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Alpha Juno keyboard fix (intermit contacts) Studio Headphones
Old 12th October 2018
Jose Ramón Alvarado Villa
Don Solaris's Avatar
Alpha Juno keyboard fix (intermit contacts)

This is a common problem with Alpha Junos...

Step 1 take the Alpha Juno out of the studio.

Using screwdriver remove all the screws from the side of the unit and from the bottom of the unit, with exception to the brassy ones below the keyboard. Don't remove those yet.

Open up the hood and make sure to remove the three screws on this board in the centre. Now lift the unit again, and remove those brassy screws that hold the keyboard. Use your other hand to HOLD THE KEYBOARD STEADY else it will fall. The keyboard itself has two notches which actually hold this board shown above. This is why you have to remove these three screws, to pop up the PCB board a little bit, then remove the keyboard. You will do the same procedure when assembling the unit, except you will do it in reverse.

Now gently lift the keyboard and if you have a phone nearby, snap a photo, although you should see a very similar picture. The point is to know which of the two sets of wires goes into which connector. In my case, the yellow green one goes into top connector. If your Juno has different coloured wires, please snap a photo because both connectors have the same number of pins.

Alpha Juno should now look like this.

Place the keyboard on a safe spot and start removing metal springs that hold each key in place. You do that by placing the screwdriver below the spring and simply by applying a lever action to pull it out of the metal anchor that is on top. Use other hand to ensure the spring doesn't fly away by holding it with a thumb. IMPORTANT(!) You must either wear eye protection or close your both eyes when pulling each spring. Please take that as a SERIOUS WARNING and not some nanny state advice!!! And here's a small tip: when removing keys, you can leave springs on them. That way you don't have to separately remove the springs and then place them back.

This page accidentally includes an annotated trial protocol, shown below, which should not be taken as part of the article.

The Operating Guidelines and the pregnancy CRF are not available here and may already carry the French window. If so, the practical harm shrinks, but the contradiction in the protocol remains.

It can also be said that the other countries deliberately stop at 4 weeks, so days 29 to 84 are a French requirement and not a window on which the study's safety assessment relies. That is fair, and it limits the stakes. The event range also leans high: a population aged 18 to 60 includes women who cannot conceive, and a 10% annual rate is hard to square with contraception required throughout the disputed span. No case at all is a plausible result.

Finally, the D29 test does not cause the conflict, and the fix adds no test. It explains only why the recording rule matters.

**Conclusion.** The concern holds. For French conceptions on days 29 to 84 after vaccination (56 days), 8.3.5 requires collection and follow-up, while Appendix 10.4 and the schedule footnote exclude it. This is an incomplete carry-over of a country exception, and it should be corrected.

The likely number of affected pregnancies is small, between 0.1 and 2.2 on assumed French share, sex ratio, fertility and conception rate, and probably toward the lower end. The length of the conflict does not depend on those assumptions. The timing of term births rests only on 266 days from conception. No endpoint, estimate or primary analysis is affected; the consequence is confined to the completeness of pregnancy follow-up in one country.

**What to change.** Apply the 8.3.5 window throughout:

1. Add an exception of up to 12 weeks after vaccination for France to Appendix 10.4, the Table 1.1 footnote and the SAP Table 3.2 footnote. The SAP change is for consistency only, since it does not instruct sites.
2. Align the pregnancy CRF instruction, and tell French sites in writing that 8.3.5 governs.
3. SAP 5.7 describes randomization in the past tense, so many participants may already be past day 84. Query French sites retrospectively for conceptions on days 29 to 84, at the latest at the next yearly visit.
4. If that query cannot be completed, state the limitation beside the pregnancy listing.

You remove the key by pressing its upper part down and simply pulling it out. Hint: you first remove two adjacent white keys, and then the black key. It doesn't go the other way.

If the keyboard mount has a plastic strip on this place, you will have to gently push that strip with a screwdriver in order to ease up the pressure it applying against the key pins when you try to pull out the key. In other words, the key won't go out because of this plastic strip. But since it is flexible, you can simply push it with a screwdriver to make some room, to be able to pull out the key.

You will need a marker in order to mark every rubber stip before you pull it out. What you want to do i to place a small red dot on the lower part of the strip, before you pull it out. That way you will know the correct orientation of the strips when you will be placing them back. This is an IMPORTANT step, because strip placed upside down will have incorrect velocity reading.
Old 12th October 2018
Jose Ramón Alvarado Villa
Don Solaris's Avatar

After you remove all of the rubber strips, it is time to clear the PCB contacts first. You will start by using cotton and highest percentage alcohol you can buy, ideally 99%, aka denaturalised alcohol. You will clean the contacts area of where the rubber contacts once were.